So the elections were a disaster and it's getty chilly and we've lost an hour of daylight. I still feel pretty good. I'm pleased. I jazzed. I'm chuffed. I don't like to use the h-word recklessly, but I would admit to feeling jolly these days, and I have a reason:

Alfie is now the fourth most popular name in the UK-well, England and Wales.

If the news hasn't reached you yet, it's because the story got lost in the reportage: Some media, such as The Jerusalem Post, reported that Jack, a long popular English name, was surpassed this year by Mohammed. It's an interesting story in its chronicle-of-changing-times, sun-setting-on-the-twilight-of-the-embers- of-the-Empire way, but only works if you allow all variants of Mohammed, such Muhammed and Muhamed, to count as the same name, which is a break Alaska was not willing to cut Lisa Murkowski. If you disallow spelling variations, the most popular English and Welsh boy's name this year is Oliver, which is what The Guardian reported. It's interesting, I guess, in a more-things-change-the-more-they-stay-the-same way.

The real story, imho, is the Alfie surge.

In terms of popularity, my name got off to a great start in the seventh century, or maybe it was the eighth, with Alfred the Great. The Age of Alfred peaked in the late nineteenth century, when Oscar Wilde might have read aloud to Lord Alfred Douglas from the works of Alfred Lord Tennyson before his troubles with a pimp named Alfred Taylor and a blackmailer named Alfred Wood, among others, overwhelmed him, which happened not long before the death of Alfred Nobel.

Our cohort dwindled as the twentieth century droned on, but when I was born, famous Alfreds still walked the earth: Alfred Lunt, Alfred North Whitehead, Alfred Noyes, Alf Landon. Go to a show and you might see Alfie Doolittle or Alfred Drake. Go to a movie and it might be directed by Alfred Hitchcock or feature an indelible comic turn by Alfie Bass. Even so, the name was fading from memory, including my mother's, who frequently forgot which name she'd selected from the short list, so called me by all of them: Arthur, Alfred, Alan and sometimes Judy. It was an easy mistake in those days of Arthur Godfrey, Arthur Murray, Alan Freed, Alan Shepherd and my sister, Judy.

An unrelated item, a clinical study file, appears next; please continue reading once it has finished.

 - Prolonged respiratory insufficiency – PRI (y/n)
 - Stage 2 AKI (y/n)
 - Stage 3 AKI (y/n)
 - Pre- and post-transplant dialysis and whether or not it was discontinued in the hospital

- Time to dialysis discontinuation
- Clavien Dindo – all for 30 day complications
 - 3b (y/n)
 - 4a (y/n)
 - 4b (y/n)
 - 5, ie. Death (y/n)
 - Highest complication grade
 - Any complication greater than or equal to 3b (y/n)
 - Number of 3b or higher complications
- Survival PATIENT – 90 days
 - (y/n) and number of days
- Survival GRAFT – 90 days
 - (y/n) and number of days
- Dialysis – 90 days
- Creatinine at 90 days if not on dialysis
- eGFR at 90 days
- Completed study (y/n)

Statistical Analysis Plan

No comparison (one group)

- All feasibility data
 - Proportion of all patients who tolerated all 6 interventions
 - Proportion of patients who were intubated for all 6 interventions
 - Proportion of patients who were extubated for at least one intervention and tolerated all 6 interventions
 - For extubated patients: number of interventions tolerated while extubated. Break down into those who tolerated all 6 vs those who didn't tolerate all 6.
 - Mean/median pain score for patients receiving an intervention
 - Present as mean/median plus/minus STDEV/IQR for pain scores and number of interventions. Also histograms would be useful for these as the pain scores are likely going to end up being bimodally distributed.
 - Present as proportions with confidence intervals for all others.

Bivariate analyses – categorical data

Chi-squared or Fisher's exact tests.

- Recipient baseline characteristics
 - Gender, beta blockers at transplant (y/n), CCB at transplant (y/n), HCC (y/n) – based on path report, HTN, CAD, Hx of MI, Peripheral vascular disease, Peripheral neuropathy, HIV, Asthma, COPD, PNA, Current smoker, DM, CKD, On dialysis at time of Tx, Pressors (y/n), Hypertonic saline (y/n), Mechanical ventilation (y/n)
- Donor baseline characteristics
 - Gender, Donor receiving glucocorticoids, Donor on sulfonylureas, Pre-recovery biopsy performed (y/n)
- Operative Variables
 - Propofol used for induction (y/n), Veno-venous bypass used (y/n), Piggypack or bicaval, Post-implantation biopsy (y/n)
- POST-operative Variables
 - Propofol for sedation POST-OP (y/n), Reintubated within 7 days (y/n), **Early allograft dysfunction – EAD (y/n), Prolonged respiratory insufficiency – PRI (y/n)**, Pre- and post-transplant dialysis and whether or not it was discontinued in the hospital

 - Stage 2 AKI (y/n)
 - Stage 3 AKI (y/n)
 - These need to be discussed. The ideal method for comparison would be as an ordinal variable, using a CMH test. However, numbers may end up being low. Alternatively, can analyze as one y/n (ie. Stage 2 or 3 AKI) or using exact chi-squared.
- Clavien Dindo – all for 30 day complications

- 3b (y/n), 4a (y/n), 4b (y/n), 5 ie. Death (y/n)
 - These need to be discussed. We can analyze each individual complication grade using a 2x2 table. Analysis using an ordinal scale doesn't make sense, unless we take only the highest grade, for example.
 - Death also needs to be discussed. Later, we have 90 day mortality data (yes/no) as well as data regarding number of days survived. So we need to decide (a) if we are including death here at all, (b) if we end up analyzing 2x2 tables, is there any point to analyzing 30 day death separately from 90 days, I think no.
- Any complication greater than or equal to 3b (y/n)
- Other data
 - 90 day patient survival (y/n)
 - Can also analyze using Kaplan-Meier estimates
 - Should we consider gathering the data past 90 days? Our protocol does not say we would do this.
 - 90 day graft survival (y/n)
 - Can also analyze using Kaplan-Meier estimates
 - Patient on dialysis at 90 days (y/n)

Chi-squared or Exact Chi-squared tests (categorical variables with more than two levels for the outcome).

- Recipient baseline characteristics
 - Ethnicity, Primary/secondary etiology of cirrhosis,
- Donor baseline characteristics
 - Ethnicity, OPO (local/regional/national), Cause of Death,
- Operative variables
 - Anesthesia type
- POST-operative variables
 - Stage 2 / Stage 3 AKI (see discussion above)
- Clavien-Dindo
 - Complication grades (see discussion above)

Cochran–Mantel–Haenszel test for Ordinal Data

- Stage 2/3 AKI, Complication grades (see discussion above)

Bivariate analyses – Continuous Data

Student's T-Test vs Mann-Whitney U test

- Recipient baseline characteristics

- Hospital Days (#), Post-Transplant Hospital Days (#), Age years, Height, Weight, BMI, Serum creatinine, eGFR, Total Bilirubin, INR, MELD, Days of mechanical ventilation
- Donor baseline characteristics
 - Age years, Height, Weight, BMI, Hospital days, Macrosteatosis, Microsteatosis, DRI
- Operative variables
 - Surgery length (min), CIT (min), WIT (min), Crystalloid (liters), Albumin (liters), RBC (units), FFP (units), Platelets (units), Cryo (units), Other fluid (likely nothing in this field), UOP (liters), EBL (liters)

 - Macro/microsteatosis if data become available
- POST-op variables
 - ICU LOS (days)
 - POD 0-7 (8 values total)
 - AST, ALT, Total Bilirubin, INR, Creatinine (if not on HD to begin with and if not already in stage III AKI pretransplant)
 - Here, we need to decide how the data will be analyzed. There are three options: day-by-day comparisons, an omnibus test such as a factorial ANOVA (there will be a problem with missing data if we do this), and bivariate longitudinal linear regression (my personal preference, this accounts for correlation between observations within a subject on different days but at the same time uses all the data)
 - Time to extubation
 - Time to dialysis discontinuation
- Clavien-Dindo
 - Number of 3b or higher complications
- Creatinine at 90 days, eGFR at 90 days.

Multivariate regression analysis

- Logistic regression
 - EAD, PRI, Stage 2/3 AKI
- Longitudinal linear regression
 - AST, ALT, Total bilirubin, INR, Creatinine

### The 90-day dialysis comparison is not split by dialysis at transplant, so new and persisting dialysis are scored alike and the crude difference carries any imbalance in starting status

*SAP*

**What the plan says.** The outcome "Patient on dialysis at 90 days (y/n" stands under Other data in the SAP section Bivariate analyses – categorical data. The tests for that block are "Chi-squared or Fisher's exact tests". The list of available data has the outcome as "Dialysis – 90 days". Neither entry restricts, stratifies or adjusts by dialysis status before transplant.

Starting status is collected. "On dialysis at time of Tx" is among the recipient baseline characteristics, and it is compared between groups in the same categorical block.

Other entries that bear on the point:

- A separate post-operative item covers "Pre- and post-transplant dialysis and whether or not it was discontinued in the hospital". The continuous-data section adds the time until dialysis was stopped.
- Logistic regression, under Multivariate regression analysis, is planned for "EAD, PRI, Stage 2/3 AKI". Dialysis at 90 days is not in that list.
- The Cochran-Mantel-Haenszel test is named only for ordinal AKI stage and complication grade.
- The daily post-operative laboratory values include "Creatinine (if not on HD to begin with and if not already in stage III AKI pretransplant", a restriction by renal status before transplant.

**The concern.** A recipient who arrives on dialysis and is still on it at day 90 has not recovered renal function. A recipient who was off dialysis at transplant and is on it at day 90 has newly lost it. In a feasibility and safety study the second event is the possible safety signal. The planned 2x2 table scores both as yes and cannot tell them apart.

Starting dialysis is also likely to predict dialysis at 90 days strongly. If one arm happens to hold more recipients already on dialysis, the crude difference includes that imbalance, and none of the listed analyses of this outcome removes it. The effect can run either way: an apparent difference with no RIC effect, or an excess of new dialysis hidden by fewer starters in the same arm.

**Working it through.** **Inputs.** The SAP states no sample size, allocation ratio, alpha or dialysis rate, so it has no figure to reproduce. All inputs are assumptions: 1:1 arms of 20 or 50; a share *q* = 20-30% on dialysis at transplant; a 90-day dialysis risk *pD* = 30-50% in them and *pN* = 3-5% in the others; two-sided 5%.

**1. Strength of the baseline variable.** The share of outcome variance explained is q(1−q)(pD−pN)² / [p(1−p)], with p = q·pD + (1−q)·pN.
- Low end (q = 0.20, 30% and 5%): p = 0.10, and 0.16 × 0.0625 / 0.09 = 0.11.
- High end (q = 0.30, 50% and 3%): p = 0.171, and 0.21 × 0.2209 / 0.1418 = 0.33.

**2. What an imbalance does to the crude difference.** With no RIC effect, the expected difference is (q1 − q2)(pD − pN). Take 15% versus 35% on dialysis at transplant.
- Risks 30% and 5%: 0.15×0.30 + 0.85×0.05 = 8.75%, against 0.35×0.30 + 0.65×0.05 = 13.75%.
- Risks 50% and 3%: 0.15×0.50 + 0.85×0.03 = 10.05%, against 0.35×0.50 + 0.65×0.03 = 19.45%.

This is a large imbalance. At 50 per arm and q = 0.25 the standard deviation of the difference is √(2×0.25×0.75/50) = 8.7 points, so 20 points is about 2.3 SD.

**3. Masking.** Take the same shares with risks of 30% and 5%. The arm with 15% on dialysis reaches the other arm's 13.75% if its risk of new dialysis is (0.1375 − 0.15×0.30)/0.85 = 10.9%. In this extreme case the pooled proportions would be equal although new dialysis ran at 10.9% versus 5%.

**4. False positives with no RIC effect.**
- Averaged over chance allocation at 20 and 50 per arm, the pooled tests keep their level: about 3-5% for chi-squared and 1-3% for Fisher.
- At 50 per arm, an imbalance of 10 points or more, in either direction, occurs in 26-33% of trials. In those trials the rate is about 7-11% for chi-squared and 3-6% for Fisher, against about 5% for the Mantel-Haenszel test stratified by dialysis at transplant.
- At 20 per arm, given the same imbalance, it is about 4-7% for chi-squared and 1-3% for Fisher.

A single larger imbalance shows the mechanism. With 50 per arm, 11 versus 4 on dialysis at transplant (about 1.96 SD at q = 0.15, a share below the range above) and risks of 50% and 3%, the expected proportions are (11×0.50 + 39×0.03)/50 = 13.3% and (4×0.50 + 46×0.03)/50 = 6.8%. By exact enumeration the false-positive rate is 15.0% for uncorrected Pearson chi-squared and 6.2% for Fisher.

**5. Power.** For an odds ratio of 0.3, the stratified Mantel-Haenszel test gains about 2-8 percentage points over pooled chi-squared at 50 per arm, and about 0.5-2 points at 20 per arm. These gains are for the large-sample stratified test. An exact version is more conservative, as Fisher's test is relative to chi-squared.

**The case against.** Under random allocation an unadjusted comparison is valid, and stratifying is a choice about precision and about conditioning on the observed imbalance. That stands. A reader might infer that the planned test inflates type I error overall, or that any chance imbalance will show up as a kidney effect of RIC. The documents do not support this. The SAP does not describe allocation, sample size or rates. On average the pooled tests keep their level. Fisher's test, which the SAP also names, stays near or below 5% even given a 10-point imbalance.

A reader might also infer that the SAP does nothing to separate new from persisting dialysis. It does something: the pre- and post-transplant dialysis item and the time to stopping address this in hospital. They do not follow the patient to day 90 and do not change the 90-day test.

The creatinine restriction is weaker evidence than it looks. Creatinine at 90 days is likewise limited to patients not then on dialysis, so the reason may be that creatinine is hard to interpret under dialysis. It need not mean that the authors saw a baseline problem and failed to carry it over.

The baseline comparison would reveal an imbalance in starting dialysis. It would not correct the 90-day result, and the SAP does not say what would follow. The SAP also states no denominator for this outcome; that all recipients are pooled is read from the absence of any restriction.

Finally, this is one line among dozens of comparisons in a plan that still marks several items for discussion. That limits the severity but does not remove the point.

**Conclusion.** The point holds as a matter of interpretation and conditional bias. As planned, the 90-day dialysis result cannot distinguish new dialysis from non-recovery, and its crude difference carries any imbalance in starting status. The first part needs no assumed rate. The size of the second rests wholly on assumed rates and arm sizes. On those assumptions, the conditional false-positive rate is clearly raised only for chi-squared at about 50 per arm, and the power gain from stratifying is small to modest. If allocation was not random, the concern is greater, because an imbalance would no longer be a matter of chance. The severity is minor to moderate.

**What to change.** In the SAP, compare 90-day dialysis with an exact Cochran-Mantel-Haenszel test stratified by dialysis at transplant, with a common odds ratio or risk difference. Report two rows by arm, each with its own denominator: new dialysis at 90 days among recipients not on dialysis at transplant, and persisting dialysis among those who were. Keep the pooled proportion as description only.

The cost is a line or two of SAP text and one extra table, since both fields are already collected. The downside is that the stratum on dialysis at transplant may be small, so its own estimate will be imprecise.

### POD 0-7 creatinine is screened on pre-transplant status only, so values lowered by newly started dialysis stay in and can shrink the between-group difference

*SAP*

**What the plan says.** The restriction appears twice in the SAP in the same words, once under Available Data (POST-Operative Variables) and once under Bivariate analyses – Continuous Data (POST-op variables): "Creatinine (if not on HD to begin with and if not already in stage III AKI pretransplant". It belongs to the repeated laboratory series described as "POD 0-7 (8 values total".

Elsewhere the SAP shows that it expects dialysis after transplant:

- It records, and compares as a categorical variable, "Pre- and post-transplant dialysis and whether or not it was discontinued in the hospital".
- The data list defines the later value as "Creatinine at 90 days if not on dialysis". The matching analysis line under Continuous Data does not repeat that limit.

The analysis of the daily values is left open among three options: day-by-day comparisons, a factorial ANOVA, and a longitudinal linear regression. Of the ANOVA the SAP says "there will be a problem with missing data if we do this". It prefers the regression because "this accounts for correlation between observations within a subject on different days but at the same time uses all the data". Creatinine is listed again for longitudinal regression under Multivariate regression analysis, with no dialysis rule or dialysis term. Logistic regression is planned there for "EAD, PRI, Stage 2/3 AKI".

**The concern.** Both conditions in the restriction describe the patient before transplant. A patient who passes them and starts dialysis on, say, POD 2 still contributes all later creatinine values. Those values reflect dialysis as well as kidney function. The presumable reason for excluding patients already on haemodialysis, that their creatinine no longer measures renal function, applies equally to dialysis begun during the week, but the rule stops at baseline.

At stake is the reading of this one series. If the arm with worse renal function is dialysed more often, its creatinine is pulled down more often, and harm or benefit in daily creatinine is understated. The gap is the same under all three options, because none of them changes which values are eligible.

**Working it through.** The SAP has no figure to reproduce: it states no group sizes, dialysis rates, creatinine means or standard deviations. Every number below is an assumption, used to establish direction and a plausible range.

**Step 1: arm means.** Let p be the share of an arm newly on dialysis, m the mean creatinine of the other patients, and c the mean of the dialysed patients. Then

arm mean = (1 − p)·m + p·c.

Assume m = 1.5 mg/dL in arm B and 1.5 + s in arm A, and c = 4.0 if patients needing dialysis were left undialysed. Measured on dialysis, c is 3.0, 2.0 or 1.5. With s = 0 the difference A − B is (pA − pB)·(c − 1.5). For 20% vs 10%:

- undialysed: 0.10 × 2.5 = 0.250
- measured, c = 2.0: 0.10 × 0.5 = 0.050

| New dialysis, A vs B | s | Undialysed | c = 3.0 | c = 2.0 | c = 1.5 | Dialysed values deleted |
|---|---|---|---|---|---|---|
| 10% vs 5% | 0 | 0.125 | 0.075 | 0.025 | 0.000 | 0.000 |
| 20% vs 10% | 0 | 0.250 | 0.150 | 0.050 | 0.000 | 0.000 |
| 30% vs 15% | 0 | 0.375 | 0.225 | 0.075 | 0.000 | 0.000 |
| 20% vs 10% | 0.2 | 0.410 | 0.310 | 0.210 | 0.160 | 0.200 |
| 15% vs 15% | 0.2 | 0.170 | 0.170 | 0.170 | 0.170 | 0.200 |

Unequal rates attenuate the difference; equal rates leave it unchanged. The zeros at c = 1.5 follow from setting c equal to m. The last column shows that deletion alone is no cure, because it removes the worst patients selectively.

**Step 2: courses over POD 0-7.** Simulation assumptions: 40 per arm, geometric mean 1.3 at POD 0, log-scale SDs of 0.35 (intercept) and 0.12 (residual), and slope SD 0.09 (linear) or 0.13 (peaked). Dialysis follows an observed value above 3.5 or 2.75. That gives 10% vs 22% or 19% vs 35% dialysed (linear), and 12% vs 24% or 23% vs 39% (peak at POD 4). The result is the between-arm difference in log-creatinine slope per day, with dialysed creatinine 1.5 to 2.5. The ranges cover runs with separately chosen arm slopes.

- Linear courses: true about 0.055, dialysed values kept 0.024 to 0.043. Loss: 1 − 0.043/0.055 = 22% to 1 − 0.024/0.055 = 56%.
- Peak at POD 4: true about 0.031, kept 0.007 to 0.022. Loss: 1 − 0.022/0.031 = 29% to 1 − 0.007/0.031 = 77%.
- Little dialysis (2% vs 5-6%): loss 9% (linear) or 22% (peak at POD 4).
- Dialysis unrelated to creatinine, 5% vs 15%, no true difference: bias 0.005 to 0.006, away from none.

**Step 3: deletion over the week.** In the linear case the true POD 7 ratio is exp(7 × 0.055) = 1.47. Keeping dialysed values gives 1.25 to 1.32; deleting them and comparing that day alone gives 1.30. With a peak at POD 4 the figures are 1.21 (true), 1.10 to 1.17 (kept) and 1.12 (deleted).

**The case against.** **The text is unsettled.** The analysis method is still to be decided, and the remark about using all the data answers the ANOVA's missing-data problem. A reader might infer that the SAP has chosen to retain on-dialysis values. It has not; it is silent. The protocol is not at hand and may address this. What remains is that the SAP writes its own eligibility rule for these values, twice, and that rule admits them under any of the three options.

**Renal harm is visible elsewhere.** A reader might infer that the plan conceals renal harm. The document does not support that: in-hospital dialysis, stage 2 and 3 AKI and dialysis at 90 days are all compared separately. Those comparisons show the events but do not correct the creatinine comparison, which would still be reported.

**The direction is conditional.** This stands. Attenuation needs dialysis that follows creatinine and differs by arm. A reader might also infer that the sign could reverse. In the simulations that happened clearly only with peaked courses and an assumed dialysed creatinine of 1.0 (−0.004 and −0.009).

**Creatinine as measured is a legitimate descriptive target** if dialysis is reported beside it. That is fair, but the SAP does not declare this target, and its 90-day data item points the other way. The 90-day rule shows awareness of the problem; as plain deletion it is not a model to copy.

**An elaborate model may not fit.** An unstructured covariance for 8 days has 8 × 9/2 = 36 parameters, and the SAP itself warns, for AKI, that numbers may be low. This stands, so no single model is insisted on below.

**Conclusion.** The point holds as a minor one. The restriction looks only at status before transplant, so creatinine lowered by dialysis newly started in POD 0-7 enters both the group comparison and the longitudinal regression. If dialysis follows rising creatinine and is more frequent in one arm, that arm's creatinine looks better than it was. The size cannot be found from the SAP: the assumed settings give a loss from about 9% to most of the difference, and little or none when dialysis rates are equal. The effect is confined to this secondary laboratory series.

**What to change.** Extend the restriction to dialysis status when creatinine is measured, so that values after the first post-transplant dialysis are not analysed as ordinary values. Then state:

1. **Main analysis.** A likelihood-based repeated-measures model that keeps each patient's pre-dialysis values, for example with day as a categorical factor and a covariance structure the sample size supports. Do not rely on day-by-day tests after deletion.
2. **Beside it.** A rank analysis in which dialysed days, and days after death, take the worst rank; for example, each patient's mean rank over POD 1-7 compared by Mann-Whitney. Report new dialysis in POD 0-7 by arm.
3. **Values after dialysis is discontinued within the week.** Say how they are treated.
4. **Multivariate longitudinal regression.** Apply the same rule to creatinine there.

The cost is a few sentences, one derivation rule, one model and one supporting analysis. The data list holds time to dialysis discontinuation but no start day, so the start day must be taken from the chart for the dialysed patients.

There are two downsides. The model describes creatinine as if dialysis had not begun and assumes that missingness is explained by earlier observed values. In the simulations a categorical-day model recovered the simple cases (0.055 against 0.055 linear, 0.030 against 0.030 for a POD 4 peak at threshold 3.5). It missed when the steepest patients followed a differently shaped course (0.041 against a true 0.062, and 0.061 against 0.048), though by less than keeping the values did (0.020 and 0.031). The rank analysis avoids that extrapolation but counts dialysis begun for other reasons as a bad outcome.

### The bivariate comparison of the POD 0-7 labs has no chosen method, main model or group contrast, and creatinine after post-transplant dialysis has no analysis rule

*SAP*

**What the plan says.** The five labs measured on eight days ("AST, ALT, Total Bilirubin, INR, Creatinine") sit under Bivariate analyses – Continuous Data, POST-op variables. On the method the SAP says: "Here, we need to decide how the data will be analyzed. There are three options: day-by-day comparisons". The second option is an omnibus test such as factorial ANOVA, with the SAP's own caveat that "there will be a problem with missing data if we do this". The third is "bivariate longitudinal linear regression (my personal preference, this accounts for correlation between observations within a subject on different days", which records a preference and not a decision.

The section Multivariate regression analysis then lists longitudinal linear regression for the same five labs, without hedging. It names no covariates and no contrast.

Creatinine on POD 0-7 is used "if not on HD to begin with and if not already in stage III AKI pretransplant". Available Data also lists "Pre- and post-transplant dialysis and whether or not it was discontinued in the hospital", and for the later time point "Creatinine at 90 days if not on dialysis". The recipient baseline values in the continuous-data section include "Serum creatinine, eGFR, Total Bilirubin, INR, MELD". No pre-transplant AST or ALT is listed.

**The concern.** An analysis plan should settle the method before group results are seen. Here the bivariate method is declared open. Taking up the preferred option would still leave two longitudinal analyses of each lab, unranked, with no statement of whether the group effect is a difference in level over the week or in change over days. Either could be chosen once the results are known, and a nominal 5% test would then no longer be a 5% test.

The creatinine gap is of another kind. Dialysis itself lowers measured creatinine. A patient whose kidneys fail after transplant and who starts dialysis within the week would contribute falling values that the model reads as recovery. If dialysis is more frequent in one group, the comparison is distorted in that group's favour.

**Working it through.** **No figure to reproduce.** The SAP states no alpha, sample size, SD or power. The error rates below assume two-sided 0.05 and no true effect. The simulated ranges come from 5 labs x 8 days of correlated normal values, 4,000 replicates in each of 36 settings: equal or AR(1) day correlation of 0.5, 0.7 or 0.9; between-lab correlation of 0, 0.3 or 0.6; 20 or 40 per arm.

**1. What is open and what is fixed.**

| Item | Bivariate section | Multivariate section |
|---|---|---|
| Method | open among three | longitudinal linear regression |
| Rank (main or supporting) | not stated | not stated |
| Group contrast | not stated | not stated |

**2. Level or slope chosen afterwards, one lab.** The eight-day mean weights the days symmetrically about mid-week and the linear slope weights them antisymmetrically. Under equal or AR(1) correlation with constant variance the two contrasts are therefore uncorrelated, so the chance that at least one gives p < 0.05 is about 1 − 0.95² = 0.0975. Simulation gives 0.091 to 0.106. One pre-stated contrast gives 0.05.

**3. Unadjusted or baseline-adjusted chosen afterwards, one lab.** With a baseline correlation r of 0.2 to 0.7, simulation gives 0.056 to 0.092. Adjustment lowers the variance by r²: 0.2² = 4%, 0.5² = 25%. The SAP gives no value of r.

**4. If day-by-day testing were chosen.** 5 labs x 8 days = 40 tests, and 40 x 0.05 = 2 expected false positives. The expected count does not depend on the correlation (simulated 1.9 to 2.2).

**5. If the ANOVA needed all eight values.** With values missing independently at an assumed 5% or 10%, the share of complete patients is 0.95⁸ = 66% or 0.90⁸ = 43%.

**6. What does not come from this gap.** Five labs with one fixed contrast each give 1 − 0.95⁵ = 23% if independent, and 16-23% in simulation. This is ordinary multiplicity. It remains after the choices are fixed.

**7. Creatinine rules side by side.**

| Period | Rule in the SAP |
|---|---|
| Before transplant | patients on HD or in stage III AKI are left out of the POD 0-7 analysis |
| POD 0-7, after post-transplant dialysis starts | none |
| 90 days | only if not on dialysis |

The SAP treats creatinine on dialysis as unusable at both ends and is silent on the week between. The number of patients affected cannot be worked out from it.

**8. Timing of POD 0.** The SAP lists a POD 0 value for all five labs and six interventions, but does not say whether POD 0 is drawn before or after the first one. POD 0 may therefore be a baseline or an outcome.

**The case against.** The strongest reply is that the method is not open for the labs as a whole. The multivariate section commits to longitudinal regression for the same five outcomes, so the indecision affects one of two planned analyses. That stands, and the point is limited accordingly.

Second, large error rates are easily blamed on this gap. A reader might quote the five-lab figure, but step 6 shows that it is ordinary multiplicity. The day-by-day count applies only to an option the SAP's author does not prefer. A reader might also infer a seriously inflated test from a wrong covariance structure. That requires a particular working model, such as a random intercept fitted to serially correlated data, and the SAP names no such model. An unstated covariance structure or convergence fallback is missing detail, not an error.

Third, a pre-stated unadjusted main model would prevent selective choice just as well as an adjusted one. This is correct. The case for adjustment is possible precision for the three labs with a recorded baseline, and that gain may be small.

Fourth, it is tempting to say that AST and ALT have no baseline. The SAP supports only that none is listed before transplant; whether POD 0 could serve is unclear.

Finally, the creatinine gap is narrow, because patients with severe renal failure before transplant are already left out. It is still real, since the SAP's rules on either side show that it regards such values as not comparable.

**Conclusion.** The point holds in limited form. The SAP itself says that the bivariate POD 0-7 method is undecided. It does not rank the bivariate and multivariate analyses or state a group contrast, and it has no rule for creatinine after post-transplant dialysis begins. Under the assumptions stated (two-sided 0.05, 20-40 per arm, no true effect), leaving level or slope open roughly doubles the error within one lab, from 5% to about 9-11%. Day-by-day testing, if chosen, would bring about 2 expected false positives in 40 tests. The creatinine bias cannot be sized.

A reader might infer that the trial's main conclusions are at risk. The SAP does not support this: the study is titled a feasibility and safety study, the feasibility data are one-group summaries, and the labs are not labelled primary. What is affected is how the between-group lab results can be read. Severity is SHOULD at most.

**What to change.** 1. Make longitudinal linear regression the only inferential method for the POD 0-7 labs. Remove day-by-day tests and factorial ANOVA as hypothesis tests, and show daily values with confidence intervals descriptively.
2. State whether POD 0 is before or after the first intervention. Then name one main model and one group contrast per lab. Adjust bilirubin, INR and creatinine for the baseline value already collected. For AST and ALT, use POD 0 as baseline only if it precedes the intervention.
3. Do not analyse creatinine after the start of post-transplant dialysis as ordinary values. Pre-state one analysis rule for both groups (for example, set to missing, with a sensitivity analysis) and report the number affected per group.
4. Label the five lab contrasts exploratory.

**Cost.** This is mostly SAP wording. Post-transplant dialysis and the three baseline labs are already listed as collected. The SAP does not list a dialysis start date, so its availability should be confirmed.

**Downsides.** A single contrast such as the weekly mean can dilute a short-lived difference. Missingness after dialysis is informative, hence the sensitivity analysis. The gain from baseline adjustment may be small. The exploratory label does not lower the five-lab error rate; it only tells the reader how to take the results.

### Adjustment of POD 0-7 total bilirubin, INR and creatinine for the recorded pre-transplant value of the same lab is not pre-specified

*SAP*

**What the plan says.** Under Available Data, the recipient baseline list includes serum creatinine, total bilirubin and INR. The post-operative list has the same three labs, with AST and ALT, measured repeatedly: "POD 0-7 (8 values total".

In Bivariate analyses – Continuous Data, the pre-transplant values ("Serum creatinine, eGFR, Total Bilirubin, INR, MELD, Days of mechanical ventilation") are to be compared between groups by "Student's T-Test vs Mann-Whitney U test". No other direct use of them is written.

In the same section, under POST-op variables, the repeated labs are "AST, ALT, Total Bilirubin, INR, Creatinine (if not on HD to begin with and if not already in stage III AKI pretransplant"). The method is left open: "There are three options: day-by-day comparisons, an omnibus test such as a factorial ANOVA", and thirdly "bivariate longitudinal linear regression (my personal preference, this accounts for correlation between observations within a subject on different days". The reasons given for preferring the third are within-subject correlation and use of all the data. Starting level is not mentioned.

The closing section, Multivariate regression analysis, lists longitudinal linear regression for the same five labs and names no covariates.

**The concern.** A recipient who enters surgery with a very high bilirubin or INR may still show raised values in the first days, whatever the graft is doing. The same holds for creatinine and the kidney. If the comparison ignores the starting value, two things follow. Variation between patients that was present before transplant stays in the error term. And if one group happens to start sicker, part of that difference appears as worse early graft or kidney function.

I was lucky to avoid any of the weird variants temporarily in the air at the time. I could've been Alvin or Albin; once I met an Alynn, the poor bastard. I was at an audition recently and was asked if I like to be called "Fred." Fred? Makes no more sense to my ears than my father's occasional nickname for me, Pete. It was also his occasional nickname for himself. It was something I figured I'd understand when as an adult. Negative.

But now we're back Of course, the signs were there all along: Bruce Wayne's faithful butler, Alfred; Alfred Molina. And of course, the tectonic-plate-shifting success of Jude Law's 2004 remake of Alfie. It was the original Alfie with Michael Caine that kept hope alive for Alfreds back in the sixties and, coincidentally, gave the diminutive form of Alfred the raffish cachet it enjoys to this day.

Unsurprisingly, I prefer the non-diminutive, full-Monty "Alfred" to "Alfie;" it is, after all, my name. Not that I don't think Alfie is great. My sister always calls me Alfie and, when all is going well, my wife does too. But Alfred is my nom du driver's license, credit card, etc. - occasions when you want a moniker that isn't a nickname. Do not forget that "Alfred" means "council from the elves," so "Alfie" suggests a counselor from the elves who is unusually, possibly bizarrely, elfin, a Special Needs elf. But maybe I'm just old-fashioned or something.

Clearly, many proud English and Welsh parents don't share my concerns, so I offer a virtual toast of fellowship with my fellow Alfreds and Alfs and Alfies and Alfredos for that matter. We are the Alfreds (and etc.) we've been waiting for.